Tuesday, December 06, 2011

The Nine Tailors

The Nine Tailors. Dorothy L. Sayers. 1934. 312 pages.

"That's torn it!" said Lord Peter Wimsey.

While I enjoyed The Nine Tailors--in some places really loved it--I can't say that The Nine Tailors is my favorite Lord Peter mystery by Dorothy L. Sayers. I do love the series. I have enjoyed the time I've spent in each and every book. And I definitely see myself rereading these in the future. But. This one, for me, had such a slow start!

Last year before I "discovered" how much I love mysteries--vintage mysteries, cozy mysteries--I tried The Nine Tailors. But the slow start didn't quite work for me. I decided I should start at the beginning of the series. Which ended up being THE BEST decision I could have made.

So Lord Peter Wimsey (and Bunter) have a small car accident over winter holidays that leaves them stranded in the country. They're taken in by the vicar, I believe, who is just delighted with the company. (Who wouldn't be?! It's LORD PETER WIMSEY!) His accident is providential because he can ring one of the bells in the church tower for an oh-so-special service or observation. (All the bell-ringing, well, it BORED me. That could be just me. And I am not saying you'll be bored by the focus of this one.) Of course, that's just the beginning of this one.

It will be months before the real action begins, months before Lord Peter Wimsey's real services are needed. For it is in this quiet country community that a body is discovered in a grave. An extra body is discovered in a grave that is. Who was he?

There are actually a few mysteries for Lord Peter to solve in this novel, and once the body is discovered, well, this book just keeps getting better and better and better. When Lord Peter is busy on a case, well, he's irresistible.

So there is much to love in this one....after the first fifty pages. It is possible that this one will improve upon rereading. Because I am guessing that if you read it knowing how it all comes together, it may prove interesting...

Lord Peter to Bunter:

"I am always so delighted to find that there are things you cannot do." (15)

About the bells...

The art of change-ringing is peculiar to the English, and, like most English peculiarities, unintelligible to the rest of the world. (17)


Lord Peter to Hilary:

"If that's the way your mind works, you'll be a writer one day."
"Do you think so? How funny! That's what I want to be. But why?"
"Because you have the creative imagination, which works outwards, till finally you will be able to stand outside your own experience and see it as something you have made existing independently of yourself. You're lucky."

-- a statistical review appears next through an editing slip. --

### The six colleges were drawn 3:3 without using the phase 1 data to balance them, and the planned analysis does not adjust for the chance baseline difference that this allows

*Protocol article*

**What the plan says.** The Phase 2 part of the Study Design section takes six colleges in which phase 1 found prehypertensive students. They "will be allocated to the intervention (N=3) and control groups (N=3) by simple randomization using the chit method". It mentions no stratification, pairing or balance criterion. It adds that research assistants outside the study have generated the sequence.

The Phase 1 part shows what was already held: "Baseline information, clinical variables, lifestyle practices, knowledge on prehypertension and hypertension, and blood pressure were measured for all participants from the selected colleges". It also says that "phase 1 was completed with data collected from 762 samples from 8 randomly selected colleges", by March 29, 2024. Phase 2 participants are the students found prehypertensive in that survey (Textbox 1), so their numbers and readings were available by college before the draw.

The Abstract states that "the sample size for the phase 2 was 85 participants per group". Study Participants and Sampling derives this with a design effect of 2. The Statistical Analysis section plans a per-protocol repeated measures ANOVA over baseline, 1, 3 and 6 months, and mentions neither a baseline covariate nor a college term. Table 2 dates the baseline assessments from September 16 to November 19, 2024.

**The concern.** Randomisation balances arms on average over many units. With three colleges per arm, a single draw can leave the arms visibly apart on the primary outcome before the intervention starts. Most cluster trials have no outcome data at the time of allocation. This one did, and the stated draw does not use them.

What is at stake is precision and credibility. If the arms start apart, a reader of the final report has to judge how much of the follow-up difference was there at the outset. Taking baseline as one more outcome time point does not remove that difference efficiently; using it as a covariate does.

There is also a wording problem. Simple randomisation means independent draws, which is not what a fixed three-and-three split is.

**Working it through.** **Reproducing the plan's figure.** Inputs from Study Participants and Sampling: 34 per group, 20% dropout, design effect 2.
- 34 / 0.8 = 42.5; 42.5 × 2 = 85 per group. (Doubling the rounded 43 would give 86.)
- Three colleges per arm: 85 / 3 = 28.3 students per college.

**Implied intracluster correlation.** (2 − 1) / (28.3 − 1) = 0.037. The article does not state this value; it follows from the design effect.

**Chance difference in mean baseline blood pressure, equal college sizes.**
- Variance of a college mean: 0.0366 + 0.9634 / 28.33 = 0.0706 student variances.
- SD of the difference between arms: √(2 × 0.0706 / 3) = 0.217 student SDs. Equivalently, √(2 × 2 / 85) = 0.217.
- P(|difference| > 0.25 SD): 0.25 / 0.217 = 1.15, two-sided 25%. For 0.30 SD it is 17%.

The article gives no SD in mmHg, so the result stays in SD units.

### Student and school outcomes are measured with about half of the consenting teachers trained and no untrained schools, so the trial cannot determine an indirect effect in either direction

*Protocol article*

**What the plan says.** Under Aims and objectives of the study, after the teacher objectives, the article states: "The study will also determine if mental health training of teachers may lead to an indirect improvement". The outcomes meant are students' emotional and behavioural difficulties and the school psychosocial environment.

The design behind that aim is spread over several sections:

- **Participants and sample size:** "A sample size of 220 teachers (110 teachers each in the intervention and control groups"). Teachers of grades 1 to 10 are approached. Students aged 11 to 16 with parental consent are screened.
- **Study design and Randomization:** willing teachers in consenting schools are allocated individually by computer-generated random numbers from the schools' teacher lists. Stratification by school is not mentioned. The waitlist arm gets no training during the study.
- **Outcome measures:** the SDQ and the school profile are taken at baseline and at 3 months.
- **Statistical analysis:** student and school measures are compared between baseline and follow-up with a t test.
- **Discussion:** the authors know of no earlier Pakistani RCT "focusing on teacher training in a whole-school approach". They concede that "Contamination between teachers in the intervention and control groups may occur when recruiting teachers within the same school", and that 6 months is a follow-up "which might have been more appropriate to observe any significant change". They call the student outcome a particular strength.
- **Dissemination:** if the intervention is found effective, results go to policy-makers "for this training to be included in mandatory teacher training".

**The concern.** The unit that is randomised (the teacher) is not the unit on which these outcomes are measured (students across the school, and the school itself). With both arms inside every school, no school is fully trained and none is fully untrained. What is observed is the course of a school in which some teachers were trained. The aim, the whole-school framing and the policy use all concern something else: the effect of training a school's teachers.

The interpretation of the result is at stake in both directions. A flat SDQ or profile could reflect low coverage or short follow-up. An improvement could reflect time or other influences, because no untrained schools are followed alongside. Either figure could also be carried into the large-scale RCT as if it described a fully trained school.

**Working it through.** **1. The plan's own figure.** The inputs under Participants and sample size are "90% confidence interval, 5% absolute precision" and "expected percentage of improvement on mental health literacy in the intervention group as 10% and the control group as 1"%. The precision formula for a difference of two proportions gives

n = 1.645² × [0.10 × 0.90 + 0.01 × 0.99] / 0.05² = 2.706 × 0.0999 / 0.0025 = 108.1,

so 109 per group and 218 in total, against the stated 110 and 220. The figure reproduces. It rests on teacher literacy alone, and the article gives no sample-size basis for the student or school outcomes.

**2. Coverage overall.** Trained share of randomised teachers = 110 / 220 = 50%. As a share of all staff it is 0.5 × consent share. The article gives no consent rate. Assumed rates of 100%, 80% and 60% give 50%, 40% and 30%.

"Do you really think so?" Hiilary looked excited.
"Yes--but your luck will come more at the end of life than at the beginning, because the other sort of people won't understand the way your mind works. They will start by thinking you dreamy and romantic, and then they'll be surprised to discover that you are really hard and heartless. They'll be quite wrong both times--but they won't ever know it, and you won't know it at first, and it'll worry you."
"But that's just what the girls say at school. How did you know?...Though they're all idiots--mostly that is."
"Most people are," said Wimsey, gravely "but it isn't kind to tell them so. I expect you do tell them so. Have a heart; they can't help it." (106)

Lord Peter on Uncle Edward...

"Frightful blithering ass. Handy thing to be, sometimes. Easily cultivated. Five minutes' practice before the glass every day, and you will soon acquire that vacant look so desirable for all rogues, detectives, and Government officials." (121)

Lord Peter on gossip...

"In a quiet place like this, if one doesn't talk about one's neighbors, what is there to talk about?" (140)

Mr. Blundell on his witnesses...

"I don't like witnesses to be so damned particular about exact truth. They get away with it as often as not, and then where are you?"

Lord Peter being Lord Peter...

"My family," observed Lord Peter, "have frequently accused me of being unrestrained and wanting in self-control. They little know me. Instead of opening this letter at once, I reserve it for Superintendent Blundell. Instead of rushing off at once to Superintendent Blundell, I remain quietly at Walbeach and eat roast mutton. It is true that the good Blundell is not at Leamholt today, so that nothing would be gained if I did rush back, but still, it just shows you. (153)

A good example Sayer's writing style:

There are harder jobs in detective work than searching a couple of French departments for a village ending in "y," containing a farmer's wife whose first name is Suzanne, whose children are Pierre, aged nine, Marie and a baby of unknown age and sex, whose husband is an Englishman. All the villages in the Marne district end, indeed, in "y," and Suzanne, Pierre and Marie are all common names enough, but a foreign husband is rarer. (161)

Others in the series:


© 2011 Becky Laney of Becky's Book Reviews

1 comments:

Melissa (Avid Reader) 12:39 PM  

This was actually my first of the Peter Wimsey books. I read it last year and am looking forward to reading more.

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